State v. Elliott

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551 P.2d 1352 (1976)

STATE of New Mexico, Petitioner, v. Donald Ray ELLIOTT, Respondent.

No. 10575.

Supreme Court of New Mexico.

June 25, 1976.

Toney Anaya, Atty. Gen., Donald D. Montoya, Jay F. Rosenthal, Asst. Attys. Gen., Santa Fe, for petitioner.

Chester H. Walter, Jr., Chief Public Defender, Bruce L. Herr, Appellate Defender, Robert R. Rothstein, Asst. Appellate Defender, Santa Fe, for respondent.


OMAN, Chief Justice.

A writ of certiorari was issued to the New Mexico Court of Appeals. We reverse the opinion of the Court of Appeals insofar as it held to be unconstitutional § 40A-9-6, N.M.S.A. 1953 (2d Repl.Vol. 6, 1972), which was our sodomy statute in effect at the time in question but which has since been repealed and replaced by § 40A-9-21, N.M.S.A. 1953 (Supp. 1975). We remand the case to the Court of Appeals for further consideration and for disposition of the issues involved in the appeal to that court in light of our decision. The opinion of the Court of Appeals appears as State v. Elliott, 88 N.M. 187, 539 P.2d 207 (Ct.App. 1975).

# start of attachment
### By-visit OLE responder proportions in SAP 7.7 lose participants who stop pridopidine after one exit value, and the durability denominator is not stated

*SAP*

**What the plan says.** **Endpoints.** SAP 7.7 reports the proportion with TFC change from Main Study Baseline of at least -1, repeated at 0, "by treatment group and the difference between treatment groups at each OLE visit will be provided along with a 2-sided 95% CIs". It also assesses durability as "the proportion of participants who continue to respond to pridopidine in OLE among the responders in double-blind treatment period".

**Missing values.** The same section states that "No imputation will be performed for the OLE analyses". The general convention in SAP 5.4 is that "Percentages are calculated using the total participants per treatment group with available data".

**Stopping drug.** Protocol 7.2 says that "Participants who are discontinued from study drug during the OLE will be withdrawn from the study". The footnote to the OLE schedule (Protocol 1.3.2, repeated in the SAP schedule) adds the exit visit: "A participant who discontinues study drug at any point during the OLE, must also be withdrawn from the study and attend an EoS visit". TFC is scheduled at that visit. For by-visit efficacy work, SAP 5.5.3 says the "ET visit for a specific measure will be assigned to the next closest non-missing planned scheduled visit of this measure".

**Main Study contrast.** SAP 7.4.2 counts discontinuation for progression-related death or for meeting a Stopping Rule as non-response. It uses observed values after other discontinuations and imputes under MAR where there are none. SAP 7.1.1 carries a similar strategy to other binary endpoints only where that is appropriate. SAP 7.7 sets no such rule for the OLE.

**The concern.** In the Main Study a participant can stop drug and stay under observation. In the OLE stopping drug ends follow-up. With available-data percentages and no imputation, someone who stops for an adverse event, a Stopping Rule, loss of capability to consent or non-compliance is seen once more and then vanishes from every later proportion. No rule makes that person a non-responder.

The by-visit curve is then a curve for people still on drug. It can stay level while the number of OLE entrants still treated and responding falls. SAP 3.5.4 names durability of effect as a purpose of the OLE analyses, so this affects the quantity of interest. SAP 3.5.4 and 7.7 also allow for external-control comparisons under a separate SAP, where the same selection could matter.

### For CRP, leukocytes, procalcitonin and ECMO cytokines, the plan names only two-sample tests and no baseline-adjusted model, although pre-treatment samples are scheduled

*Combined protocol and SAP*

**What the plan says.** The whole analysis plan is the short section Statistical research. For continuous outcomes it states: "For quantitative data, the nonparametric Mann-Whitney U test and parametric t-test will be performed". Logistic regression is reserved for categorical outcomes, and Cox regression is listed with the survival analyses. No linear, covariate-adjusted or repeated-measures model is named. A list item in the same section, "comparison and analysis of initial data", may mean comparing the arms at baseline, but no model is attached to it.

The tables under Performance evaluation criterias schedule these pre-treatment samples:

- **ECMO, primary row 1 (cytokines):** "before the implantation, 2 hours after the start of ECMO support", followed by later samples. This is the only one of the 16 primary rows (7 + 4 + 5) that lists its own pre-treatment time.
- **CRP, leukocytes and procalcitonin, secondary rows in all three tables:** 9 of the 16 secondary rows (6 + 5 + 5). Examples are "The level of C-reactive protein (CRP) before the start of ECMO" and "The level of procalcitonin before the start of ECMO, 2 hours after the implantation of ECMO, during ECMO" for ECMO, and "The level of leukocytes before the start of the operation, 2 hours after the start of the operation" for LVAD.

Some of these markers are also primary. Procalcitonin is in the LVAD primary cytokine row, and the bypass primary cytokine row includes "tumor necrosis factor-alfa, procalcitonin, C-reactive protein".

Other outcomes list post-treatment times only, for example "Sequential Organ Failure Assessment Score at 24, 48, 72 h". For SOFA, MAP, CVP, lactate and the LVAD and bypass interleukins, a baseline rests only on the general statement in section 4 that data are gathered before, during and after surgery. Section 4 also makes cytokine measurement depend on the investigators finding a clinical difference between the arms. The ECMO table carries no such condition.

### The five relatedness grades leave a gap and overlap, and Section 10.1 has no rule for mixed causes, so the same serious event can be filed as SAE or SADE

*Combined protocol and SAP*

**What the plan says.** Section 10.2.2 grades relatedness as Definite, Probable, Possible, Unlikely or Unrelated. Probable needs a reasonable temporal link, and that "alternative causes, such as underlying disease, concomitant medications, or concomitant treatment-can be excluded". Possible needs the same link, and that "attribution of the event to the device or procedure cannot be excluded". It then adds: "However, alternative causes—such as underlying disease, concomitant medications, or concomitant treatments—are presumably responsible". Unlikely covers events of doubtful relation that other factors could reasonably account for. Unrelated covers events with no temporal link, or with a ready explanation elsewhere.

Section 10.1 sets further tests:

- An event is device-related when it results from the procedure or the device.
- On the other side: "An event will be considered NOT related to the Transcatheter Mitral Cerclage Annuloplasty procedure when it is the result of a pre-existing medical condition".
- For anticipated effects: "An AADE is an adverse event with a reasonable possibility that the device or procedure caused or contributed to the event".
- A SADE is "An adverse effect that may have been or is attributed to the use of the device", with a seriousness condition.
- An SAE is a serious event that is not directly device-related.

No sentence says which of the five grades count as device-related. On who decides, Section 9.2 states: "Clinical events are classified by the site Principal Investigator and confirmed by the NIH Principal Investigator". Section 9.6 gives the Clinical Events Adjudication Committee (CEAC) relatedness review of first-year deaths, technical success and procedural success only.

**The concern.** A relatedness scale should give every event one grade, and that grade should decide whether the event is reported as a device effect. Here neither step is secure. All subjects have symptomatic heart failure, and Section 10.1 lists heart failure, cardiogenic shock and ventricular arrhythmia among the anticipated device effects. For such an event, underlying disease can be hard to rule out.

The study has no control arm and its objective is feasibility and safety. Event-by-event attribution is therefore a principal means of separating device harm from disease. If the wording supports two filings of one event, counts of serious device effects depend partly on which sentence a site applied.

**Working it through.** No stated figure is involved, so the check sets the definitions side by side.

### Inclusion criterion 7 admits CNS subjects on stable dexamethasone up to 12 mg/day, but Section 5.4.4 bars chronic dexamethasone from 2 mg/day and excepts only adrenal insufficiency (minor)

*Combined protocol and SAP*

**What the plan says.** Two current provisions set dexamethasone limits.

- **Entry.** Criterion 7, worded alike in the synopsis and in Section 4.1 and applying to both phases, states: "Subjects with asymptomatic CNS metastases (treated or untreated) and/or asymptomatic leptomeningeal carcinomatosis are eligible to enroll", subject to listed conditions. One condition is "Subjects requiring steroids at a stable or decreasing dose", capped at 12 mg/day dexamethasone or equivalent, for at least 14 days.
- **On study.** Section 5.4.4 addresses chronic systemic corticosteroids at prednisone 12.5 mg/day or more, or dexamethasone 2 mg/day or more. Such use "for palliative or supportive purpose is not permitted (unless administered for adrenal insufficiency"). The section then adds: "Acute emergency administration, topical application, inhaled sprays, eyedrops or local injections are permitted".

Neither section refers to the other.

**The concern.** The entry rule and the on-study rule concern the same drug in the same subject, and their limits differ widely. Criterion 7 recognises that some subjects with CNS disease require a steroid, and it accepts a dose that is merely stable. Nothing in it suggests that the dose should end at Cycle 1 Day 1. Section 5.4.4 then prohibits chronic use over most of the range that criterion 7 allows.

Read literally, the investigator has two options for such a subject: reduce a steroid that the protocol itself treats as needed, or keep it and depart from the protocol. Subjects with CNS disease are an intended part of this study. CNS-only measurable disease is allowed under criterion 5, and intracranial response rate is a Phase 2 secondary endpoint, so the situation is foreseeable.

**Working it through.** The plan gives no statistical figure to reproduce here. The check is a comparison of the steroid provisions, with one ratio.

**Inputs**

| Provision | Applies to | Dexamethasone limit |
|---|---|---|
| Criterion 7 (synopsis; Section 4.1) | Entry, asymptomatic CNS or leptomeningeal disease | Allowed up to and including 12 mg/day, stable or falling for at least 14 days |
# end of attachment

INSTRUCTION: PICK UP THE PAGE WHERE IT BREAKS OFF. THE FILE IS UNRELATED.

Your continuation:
Although it is stated in the opinion by Judge Sutin that the majority of the Court of Appeals holds the sodomy statute (§ 40A-9-6, supra), to be unconstitutional, it is far from certain to us that this was so, since Judge Lopez concurred "in the results only." We consider the results to be those of holding the convictions to be reversed and defendants discharged. Judge Hendley, the other participant in the case, dissented insofar as the constitutionality question was concerned. However, we assume that the sodomy statute was held to be unconstitutional by the majority of the panel of the Court of Appeals as recited by Judge Sutin. This holding was obviously on the ground that the statute embraced and proscribed sodomitic conduct on the part of the consenting adults contrary to the rights guaranteed to them under the Constitution of the United States.